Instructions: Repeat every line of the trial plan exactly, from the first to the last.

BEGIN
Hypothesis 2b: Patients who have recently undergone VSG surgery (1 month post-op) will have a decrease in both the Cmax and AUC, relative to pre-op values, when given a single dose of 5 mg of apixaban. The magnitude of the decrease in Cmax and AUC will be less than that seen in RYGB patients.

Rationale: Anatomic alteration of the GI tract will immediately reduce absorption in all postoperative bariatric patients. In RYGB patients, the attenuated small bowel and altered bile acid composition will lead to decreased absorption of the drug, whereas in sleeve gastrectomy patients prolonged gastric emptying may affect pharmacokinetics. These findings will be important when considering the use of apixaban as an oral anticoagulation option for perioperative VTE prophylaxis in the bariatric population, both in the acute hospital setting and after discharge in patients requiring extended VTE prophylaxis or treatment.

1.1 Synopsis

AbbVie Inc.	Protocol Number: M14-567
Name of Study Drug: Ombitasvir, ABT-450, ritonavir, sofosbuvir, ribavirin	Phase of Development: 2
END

Hypothesis 2b: Patients who have recently undergone VSG surgery (1 month post-op) will have a decrease in both the Cmax and AUC, relative to pre-op values, when given a single dose of 5 mg of apixaban. The magnitude of the decrease in Cmax and AUC will be less than that seen in RYGB patients.

Rationale: Anatomic alteration of the GI tract will immediately reduce absorption in all postoperative bariatric patients. In RYGB patients, the attenuated small bowel and altered bile acid composition will lead to decreased absorption of the drug, whereas in sleeve gastrectomy patients prolonged gastric emptying may affect pharmacokinetics. These findings will be important when considering the use of apixaban as an oral anticoagulation option for perioperative VTE prophylaxis in the bariatric population, both in the acute hospital setting and after discharge in patients requiring extended VTE prophylaxis or treatment.

1.1 Synopsis

AbbVie Inc.	Protocol Number: M14-567
Name of Study Drug: Ombitasvir, ABT-450, ritonavir, sofosbuvir, ribavirin	Phase of Development: 2